- Minutes should be clear and unambiguous, and should briefly explain terms or phrases that might be subject to misinterpretation. Preparers of minutes should bear in mind that those minutes might be examined at some future time in either an investigation or a litigation context.
- The Association staff members and committee members should also apply this “clear and unambiguous” standard to their oral and written communications relating to the Association. Facetious remarks can be interpreted incorrectly and affect the outcome of litigation; innocent intentions, of themselves, cannot be relied on as a defense. Assume that a government prosecutor may someday examine anything you write.
- Where it appears that matters of antitrust sensitivity might arise at a meeting, the Association staff and the chairperson should discuss the matter with counsel.
- Because some subjects are obviously more antitrust-sensitive than others, discussions of some matters at the Association meetings could raise serious antitrust questions and should therefore be avoided altogether (refer to Item 10 below). Committee chairpersons and Association staff should carefully monitor the course of discussions and, where appropriate, cut off any discussion that appears likely to stray into prohibited or particularly sensitive areas. Under no circumstances should any “off the record” remarks be permitted at meetings.
- The Association will not sponsor or in any way encourage or condone “rump” or “splinter” gatherings at Association meetings. Association business affairs, and particularly those dealing with potentially antitrust-sensitive issues, must be confined to formal meetings at which accurate minutes are kept and for which an advanced agenda has been prepared.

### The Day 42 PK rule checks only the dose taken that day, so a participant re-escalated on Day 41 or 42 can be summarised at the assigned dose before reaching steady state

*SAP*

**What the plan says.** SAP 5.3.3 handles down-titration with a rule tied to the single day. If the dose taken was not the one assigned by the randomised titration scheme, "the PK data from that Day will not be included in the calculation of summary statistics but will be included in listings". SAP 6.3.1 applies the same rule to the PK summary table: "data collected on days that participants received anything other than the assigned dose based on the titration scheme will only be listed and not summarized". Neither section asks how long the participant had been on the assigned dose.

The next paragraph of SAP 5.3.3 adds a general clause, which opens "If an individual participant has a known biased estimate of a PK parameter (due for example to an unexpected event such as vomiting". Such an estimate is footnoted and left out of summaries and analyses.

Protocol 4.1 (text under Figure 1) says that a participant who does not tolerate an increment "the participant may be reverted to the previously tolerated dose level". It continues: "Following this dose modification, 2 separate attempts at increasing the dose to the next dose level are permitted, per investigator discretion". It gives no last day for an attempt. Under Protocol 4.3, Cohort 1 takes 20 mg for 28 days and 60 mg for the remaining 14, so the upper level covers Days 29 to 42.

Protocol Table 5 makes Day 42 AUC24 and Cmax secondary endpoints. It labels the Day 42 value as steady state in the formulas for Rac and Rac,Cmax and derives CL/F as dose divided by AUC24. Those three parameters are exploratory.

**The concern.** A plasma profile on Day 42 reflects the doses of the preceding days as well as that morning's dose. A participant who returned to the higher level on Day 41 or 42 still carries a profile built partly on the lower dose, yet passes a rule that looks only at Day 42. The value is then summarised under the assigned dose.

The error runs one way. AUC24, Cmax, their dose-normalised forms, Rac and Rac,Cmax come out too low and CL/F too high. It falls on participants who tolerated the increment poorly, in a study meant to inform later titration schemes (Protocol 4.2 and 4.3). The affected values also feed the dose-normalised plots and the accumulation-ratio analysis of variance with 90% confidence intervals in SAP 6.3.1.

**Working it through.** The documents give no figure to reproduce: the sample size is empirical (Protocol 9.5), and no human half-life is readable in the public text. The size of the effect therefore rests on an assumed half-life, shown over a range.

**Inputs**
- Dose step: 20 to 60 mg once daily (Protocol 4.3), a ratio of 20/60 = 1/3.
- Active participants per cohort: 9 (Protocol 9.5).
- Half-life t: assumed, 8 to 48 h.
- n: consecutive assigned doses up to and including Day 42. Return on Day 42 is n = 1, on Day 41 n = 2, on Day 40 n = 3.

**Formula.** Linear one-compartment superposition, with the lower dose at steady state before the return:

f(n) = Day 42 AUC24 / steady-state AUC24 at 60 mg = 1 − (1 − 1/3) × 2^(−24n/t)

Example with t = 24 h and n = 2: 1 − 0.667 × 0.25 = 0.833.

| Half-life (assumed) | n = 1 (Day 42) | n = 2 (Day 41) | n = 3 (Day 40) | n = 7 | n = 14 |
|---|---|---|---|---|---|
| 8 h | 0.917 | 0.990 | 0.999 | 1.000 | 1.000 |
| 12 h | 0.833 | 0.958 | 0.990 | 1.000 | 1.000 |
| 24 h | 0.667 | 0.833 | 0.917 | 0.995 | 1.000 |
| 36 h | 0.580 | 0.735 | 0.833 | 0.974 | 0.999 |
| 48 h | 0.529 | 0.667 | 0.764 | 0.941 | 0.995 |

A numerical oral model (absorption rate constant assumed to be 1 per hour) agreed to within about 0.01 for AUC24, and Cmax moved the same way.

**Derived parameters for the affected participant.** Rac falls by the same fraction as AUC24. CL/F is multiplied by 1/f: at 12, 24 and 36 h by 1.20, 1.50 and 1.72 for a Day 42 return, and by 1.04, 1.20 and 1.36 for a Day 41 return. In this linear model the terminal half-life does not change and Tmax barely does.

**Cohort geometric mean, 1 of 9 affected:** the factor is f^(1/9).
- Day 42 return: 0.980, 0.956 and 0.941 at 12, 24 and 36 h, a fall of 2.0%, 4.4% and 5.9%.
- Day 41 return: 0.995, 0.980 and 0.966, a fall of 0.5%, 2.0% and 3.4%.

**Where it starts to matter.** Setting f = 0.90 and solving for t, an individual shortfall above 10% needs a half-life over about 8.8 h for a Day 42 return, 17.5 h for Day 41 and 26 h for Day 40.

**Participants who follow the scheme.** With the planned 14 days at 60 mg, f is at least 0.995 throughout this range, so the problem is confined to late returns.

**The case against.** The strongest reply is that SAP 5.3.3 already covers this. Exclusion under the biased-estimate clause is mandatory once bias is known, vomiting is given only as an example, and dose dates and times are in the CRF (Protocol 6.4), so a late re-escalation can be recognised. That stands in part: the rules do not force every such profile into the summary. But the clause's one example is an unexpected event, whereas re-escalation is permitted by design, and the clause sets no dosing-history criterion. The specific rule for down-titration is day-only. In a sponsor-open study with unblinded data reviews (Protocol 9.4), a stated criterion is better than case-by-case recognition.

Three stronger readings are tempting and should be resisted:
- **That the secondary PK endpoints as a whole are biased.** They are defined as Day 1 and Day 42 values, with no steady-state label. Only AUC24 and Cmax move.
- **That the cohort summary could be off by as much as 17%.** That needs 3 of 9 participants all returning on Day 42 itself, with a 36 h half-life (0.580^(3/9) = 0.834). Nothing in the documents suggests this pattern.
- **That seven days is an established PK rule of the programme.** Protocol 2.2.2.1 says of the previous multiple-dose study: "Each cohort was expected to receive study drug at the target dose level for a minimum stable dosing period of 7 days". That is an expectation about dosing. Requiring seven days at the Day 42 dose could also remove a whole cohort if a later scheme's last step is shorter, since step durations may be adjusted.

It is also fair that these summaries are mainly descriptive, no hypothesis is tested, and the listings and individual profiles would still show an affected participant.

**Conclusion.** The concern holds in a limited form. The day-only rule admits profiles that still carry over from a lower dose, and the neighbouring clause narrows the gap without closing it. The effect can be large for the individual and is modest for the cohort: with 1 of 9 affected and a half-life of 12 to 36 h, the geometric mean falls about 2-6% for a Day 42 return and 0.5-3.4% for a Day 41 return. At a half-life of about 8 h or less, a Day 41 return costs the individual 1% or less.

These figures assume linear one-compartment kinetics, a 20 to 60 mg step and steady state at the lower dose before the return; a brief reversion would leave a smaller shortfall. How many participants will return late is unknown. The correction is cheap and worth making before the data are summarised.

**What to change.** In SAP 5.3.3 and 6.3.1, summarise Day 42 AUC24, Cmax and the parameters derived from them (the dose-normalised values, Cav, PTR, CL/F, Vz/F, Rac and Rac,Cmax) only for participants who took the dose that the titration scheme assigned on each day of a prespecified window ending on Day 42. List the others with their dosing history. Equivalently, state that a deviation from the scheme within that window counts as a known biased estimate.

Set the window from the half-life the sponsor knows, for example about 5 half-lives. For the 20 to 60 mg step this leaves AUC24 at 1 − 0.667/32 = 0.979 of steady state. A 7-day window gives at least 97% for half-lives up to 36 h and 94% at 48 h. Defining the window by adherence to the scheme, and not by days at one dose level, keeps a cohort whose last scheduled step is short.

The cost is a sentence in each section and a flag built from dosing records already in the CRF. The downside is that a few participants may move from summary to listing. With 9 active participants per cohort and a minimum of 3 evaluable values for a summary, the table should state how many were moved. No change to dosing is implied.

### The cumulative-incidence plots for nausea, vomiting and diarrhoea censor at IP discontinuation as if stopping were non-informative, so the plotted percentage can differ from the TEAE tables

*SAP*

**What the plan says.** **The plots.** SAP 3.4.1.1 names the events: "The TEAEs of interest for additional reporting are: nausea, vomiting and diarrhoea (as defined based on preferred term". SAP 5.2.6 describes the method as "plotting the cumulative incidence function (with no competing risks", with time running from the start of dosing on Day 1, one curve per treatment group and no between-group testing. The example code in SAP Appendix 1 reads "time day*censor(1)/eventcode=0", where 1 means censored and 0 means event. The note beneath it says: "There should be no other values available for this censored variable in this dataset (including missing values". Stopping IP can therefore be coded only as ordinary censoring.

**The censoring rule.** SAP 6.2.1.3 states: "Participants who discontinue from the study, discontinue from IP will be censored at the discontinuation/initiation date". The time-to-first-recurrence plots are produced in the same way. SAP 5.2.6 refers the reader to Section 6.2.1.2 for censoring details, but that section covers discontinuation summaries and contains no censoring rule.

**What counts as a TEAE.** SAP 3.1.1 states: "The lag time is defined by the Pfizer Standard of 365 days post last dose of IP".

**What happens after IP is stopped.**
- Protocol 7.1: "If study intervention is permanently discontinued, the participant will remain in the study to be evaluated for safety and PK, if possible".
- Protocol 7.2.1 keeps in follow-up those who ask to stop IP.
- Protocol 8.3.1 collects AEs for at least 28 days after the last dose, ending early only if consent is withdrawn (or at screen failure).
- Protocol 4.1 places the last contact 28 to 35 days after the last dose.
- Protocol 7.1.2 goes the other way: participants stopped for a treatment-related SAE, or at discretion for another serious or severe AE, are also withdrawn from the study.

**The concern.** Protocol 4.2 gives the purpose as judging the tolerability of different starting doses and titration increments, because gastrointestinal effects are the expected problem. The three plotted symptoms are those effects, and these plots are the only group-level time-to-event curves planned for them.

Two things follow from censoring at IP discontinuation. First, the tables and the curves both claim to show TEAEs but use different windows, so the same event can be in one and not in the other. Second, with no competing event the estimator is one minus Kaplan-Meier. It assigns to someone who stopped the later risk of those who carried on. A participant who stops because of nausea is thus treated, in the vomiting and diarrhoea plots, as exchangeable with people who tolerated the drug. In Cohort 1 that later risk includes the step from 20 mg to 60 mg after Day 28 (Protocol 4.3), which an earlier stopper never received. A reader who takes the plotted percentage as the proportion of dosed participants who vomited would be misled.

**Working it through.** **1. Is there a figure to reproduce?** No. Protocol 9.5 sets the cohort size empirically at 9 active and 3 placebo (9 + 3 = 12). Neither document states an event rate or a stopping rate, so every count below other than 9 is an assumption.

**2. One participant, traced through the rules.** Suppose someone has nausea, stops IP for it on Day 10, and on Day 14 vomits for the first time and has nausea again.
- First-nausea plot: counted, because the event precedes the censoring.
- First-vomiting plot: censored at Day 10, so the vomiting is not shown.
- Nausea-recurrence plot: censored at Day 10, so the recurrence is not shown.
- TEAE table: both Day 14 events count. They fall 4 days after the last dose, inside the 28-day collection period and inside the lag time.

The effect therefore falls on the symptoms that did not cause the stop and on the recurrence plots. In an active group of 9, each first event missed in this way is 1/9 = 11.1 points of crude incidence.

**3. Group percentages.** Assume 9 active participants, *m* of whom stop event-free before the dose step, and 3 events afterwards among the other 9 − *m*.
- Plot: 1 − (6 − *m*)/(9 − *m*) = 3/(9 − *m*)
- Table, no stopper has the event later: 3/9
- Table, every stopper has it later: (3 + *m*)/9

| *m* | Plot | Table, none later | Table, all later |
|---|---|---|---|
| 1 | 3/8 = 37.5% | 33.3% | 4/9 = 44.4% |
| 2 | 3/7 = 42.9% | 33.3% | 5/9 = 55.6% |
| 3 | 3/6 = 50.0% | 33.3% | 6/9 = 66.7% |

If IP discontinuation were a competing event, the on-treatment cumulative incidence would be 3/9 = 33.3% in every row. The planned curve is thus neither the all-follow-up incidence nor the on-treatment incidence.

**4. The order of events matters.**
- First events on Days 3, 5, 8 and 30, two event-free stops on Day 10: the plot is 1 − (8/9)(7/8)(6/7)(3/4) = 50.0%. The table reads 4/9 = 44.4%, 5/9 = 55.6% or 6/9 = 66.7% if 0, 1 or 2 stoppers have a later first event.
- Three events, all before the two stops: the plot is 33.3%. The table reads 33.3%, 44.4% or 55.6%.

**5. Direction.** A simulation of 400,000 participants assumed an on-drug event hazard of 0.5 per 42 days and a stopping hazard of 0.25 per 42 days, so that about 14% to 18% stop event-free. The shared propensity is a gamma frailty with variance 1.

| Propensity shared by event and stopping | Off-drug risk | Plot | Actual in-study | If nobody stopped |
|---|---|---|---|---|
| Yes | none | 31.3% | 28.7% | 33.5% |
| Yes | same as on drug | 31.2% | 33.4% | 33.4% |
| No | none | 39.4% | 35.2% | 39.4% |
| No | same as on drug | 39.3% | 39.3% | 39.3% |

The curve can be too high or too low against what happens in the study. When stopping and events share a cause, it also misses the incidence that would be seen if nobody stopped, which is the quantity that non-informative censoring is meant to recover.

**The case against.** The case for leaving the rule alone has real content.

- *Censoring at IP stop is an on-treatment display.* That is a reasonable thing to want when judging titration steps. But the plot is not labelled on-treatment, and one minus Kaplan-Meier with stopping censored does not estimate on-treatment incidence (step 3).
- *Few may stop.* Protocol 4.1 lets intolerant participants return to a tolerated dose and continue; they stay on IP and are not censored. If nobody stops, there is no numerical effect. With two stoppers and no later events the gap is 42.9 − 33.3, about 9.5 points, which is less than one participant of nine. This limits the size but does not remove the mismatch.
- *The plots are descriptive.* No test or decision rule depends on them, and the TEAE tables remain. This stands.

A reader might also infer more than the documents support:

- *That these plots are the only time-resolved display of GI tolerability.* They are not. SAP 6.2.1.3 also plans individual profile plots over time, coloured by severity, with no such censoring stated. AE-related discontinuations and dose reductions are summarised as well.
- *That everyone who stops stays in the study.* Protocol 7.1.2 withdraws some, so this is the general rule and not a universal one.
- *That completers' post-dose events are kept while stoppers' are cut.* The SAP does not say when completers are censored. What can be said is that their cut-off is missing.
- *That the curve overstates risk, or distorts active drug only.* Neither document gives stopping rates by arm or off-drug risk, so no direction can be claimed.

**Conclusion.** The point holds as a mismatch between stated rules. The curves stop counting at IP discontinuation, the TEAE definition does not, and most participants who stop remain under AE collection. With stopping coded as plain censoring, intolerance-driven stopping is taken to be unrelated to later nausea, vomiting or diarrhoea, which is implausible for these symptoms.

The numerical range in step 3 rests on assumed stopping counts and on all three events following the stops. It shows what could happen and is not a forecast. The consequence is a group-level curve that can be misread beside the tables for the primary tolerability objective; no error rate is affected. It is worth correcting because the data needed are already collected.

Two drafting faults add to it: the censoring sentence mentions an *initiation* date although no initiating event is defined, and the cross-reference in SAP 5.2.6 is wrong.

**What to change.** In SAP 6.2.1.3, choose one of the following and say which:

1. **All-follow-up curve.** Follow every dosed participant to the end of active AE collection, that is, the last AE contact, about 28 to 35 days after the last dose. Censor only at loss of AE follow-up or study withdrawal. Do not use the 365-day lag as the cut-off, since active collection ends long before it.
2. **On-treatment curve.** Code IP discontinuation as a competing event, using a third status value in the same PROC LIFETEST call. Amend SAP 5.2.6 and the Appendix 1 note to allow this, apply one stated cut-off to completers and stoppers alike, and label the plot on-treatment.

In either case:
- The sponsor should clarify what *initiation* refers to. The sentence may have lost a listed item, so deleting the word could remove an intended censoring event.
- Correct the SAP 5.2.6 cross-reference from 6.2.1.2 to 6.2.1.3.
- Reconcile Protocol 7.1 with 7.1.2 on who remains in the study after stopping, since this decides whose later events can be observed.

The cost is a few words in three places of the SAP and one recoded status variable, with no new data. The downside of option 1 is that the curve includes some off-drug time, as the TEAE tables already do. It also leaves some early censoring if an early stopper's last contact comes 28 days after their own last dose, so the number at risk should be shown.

- A number of Association meetings may be convened to develop and articulate a policy position (i) to be presented to Congress or a state legislature, (ii) to be advanced before a federal or state administrative agency in a rule-making procedure, or (iii) to involve consideration of pending court litigation. Activities of this nature are normally protected under the Noerr-Pennington doctrine, which holds that efforts, such as lobbying or submissions to administrative agencies, to influence governmental action are generally immune from antitrust liability, even if they are anti-competitive in purpose or effect. The President of the Association should be aware of such activities at their very earliest stage to assure avoidance of antitrust problems.
Part II: Explanation of the Federal Antitrust Laws
Congress has enacted a series of statutes, known collectively as the federal antitrust laws, to promote and preserve our competitive private enterprise system by encouraging free competition in open market. The federal antitrust laws give the force of law to the philosophy underlying our economic system; namely, that a free market serves to achieve the most equitable allocation of high quality goods and services at the lowest possible prices.
The central core of federal antitrust legislation is formed by the Sherman, Clayton, and Federal Trade Commission Acts. (Most states have also enacted antitrust laws similar to the federal statutes.) Section 1 of the Sherman Act prohibits “contracts,” “combinations,” or “conspiracies” in restraint of trade or commerce. These terms connote collective action or conduct by two or more persons, and they include agreements and understandings of all kinds, whether written or oral, formal or informal, which unduly restrain competition. Because of the collective nature of most trade association activities, this provision is the principal weapon used by the Department of Justice or Federal Trade Commission (FTC) in antitrust suits against trade associations or their members. Such suits are usually based upon an alleged conspiracy or agreement among competitors to restrain trade.